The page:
• Announcements

    • khawk

      Download the Game Design and Indie Game Marketing Freebook   07/19/17

      GameDev.net and CRC Press have teamed up to bring a free ebook of content curated from top titles published by CRC Press. The freebook, Practices of Game Design & Indie Game Marketing, includes chapters from The Art of Game Design: A Book of Lenses, A Practical Guide to Indie Game Marketing, and An Architectural Approach to Level Design. The GameDev.net FreeBook is relevant to game designers, developers, and those interested in learning more about the challenges in game development. We know game development can be a tough discipline and business, so we picked several chapters from CRC Press titles that we thought would be of interest to you, the GameDev.net audience, in your journey to design, develop, and market your next game. The free ebook is available through CRC Press by clicking here. The Curated Books The Art of Game Design: A Book of Lenses, Second Edition, by Jesse Schell Presents 100+ sets of questions, or different lenses, for viewing a game’s design, encompassing diverse fields such as psychology, architecture, music, film, software engineering, theme park design, mathematics, anthropology, and more. Written by one of the world's top game designers, this book describes the deepest and most fundamental principles of game design, demonstrating how tactics used in board, card, and athletic games also work in video games. It provides practical instruction on creating world-class games that will be played again and again. View it here. A Practical Guide to Indie Game Marketing, by Joel Dreskin Marketing is an essential but too frequently overlooked or minimized component of the release plan for indie games. A Practical Guide to Indie Game Marketing provides you with the tools needed to build visibility and sell your indie games. With special focus on those developers with small budgets and limited staff and resources, this book is packed with tangible recommendations and techniques that you can put to use immediately. As a seasoned professional of the indie game arena, author Joel Dreskin gives you insight into practical, real-world experiences of marketing numerous successful games and also provides stories of the failures. View it here. An Architectural Approach to Level Design This is one of the first books to integrate architectural and spatial design theory with the field of level design. The book presents architectural techniques and theories for level designers to use in their own work. It connects architecture and level design in different ways that address the practical elements of how designers construct space and the experiential elements of how and why humans interact with this space. Throughout the text, readers learn skills for spatial layout, evoking emotion through gamespaces, and creating better levels through architectural theory. View it here. Learn more and download the ebook by clicking here. Did you know? GameDev.net and CRC Press also recently teamed up to bring GDNet+ Members up to a 20% discount on all CRC Press books. Learn more about this and other benefits here.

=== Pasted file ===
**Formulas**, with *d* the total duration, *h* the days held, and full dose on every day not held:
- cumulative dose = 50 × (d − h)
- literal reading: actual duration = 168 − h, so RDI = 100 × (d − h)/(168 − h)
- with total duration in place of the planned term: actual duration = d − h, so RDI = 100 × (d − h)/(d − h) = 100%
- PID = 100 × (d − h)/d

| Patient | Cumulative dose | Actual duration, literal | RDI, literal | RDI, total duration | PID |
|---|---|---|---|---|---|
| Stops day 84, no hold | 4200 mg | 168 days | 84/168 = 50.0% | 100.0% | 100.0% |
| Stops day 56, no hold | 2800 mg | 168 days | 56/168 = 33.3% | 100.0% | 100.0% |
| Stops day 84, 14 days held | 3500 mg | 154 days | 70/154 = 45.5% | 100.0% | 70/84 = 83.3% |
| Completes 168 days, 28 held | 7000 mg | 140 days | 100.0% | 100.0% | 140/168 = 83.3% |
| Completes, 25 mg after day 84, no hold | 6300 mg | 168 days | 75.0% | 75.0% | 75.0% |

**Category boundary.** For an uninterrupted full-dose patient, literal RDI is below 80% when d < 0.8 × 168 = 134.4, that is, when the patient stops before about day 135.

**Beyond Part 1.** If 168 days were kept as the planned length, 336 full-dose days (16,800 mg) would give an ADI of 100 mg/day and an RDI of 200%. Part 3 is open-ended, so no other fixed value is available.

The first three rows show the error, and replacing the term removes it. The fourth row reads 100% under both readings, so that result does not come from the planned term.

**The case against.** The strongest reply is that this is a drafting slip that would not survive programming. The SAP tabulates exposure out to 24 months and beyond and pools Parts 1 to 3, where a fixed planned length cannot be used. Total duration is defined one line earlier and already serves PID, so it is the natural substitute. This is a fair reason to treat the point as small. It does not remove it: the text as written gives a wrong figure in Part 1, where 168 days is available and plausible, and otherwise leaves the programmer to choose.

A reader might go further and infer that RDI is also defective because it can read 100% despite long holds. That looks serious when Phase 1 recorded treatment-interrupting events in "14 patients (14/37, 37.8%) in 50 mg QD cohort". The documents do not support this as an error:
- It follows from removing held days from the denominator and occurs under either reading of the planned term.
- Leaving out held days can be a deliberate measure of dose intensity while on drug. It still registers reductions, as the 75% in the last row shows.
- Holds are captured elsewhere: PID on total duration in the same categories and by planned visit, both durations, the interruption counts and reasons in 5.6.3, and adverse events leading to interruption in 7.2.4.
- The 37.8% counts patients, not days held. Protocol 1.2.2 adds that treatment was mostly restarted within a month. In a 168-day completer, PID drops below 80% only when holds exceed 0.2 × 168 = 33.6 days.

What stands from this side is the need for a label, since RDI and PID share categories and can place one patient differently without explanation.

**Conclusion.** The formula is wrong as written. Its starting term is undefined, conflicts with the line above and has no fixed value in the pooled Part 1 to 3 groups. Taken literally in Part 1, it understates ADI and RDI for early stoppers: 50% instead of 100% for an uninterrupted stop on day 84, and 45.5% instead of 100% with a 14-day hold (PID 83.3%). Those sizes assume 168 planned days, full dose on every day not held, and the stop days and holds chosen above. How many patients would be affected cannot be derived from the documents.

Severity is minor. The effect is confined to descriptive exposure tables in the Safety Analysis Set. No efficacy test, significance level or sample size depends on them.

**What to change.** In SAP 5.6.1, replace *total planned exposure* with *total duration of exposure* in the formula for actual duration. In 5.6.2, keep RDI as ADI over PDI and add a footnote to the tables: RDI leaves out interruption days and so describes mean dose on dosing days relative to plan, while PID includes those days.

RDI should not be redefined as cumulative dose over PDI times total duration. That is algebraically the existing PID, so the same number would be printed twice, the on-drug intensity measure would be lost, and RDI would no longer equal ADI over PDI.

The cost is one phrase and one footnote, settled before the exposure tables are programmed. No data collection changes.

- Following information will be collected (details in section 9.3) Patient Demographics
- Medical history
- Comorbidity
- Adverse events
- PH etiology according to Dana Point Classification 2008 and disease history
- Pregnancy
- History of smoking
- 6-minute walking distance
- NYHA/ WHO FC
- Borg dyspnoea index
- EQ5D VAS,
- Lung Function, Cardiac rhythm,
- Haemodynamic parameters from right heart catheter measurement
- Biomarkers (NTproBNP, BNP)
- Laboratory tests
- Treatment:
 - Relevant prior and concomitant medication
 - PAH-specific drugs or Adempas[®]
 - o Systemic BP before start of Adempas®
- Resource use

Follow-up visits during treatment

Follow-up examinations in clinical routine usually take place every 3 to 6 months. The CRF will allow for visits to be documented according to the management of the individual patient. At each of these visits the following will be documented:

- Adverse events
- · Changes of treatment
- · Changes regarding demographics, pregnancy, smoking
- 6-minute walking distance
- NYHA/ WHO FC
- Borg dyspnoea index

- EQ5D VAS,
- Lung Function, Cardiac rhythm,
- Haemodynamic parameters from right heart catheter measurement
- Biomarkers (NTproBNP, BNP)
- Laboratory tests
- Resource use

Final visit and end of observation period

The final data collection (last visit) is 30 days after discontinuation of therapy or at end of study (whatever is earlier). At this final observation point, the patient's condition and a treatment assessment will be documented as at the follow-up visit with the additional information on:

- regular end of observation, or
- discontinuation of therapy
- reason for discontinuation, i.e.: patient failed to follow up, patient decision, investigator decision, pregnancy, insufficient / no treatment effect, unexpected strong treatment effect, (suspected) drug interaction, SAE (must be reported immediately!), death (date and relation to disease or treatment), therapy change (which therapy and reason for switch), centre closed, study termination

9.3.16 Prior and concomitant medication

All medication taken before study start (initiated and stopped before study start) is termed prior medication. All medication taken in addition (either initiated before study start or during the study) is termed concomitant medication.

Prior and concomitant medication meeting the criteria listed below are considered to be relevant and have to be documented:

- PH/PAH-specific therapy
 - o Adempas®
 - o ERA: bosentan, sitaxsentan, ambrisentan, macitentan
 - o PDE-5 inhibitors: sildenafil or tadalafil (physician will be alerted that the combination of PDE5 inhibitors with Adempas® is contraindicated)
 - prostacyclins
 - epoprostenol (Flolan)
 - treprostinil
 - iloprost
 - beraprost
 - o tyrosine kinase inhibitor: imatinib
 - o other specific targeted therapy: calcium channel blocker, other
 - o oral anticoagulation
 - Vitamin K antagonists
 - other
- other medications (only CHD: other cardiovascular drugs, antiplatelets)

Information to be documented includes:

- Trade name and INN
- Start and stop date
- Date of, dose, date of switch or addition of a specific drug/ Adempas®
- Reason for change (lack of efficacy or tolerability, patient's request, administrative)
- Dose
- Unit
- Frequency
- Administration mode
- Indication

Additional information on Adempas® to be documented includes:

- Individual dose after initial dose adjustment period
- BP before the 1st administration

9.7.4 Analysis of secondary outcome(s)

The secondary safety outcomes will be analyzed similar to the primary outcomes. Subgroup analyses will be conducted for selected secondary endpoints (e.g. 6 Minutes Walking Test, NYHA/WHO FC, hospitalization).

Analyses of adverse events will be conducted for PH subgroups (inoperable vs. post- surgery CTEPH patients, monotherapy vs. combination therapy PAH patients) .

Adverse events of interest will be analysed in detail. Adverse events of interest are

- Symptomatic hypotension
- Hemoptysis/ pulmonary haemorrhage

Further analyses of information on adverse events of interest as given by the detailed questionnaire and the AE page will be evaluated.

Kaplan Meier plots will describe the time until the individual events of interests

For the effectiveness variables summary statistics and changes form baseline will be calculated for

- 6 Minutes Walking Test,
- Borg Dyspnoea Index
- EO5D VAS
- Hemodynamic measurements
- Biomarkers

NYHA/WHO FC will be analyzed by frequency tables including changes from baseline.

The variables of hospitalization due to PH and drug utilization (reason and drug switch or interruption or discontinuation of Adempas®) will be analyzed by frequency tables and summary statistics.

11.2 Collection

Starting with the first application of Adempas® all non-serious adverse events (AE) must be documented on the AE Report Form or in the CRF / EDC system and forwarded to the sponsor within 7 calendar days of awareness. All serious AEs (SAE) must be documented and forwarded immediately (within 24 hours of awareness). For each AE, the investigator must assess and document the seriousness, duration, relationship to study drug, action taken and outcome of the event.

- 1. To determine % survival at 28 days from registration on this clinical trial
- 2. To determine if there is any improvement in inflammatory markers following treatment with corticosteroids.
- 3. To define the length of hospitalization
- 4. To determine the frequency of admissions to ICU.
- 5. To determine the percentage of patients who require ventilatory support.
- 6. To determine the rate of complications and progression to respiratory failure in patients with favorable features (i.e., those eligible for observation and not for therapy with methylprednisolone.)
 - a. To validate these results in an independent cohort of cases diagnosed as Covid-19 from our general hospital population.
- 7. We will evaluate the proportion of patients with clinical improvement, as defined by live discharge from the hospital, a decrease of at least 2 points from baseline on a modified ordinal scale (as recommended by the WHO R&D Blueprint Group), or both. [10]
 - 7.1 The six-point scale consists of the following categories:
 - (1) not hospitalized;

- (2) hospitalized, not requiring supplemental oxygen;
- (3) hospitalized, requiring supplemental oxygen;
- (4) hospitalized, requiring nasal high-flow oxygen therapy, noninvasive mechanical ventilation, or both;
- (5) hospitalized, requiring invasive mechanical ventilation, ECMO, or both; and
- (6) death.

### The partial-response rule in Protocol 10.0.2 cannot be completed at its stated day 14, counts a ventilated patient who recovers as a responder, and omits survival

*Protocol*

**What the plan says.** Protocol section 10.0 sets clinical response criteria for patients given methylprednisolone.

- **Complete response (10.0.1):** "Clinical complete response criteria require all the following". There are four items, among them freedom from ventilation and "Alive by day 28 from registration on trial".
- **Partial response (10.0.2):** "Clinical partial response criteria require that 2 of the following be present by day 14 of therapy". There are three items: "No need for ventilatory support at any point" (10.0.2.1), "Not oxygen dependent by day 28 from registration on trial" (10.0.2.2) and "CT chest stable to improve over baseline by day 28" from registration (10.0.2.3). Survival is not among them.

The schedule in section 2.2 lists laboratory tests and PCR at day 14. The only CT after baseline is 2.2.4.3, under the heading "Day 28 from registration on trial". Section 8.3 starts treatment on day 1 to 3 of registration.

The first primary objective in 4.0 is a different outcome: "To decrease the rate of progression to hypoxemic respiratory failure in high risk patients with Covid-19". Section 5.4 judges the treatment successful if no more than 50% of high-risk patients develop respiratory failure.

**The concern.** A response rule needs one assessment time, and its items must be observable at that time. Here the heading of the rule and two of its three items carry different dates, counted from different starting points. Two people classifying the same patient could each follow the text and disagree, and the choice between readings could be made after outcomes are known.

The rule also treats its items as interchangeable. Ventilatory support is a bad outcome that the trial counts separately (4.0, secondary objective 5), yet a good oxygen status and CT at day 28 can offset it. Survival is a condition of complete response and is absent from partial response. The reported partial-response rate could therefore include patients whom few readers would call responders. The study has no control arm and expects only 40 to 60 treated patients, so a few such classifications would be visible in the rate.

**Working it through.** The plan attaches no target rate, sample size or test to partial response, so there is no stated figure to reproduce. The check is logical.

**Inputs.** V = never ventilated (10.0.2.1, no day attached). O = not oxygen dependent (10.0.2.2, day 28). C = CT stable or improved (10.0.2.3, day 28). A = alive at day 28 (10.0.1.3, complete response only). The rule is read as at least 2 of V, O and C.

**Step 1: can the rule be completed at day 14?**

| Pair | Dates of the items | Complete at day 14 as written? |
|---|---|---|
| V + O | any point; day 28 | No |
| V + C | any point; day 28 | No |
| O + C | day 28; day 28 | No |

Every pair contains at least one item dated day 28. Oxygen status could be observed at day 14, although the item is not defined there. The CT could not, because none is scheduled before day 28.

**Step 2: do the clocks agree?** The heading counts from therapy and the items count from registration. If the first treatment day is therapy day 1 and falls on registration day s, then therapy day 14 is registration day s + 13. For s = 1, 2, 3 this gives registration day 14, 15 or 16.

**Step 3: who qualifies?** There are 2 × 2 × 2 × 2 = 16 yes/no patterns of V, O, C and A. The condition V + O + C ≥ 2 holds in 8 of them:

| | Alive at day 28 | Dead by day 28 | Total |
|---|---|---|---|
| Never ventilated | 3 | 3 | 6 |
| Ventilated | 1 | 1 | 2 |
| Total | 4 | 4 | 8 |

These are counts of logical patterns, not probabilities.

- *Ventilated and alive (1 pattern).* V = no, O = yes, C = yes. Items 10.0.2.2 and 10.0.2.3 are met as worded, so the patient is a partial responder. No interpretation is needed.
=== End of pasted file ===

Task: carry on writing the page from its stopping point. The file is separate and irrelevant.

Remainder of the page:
Archived

This topic is now archived and is closed to further replies.

GriffonZ

Goldbox Games...

3 posts in this topic

Ok here we go.... in the AD&D Goldbox games(Pool of Radiance, NWN, UA etc ) when walking around there is some sort of quasi 3d view used...what im interested in is how this accomplished, it seems relatively easy but for some reason it just totally evades me, if someone is familiar with those games and has a rough idea how this might be accomplished please post something so that I might be able to figure this out! Yes I know its outdated, yes I know I could go 3d etc etc but Im interested on how it was done for these games thanks! GriffonZ
0

Share this post


Link to post
Share on other sites
they did what is known as isometric views. it''s a 2d view, but the tiles are skewed so that it LOOKS 3d. relatively simple. i believe they have a forum on isometric games here at gamedev...
---vas
0

Share this post


Link to post
Share on other sites
quote:
Original post by GriffonZ
Yah the battles were isometric I think but the actual moving in the overworld....
GriffonZ



The battles were flat out, no-frills, square 2D tiles. The wall tiles had a vaugely angled look to them, I suppose, but they were really just plain 2d tiles. (Notice than none of the characters could ever stand so they ''overlapped'' your view of a wall)

The walking around outside of combat was ''fake'' 3D, as vasagralem indicated. Notice that all of the walls were aligned on a grid at 90 degree angles in these games. This lets you get away with drawing 2D sprites scaled up or down for dead ahead walls, and precalculated rotations for the walls along the sides of your view. Factor in that you could only face in four directions, and it gets pretty likely that they precalculated just about everything.

Those were the kind of processor saving tricks you needed to get stuff to run on a 286. Hopefully we''ve grown out of them by now.

0

Share this post


Link to post
Share on other sites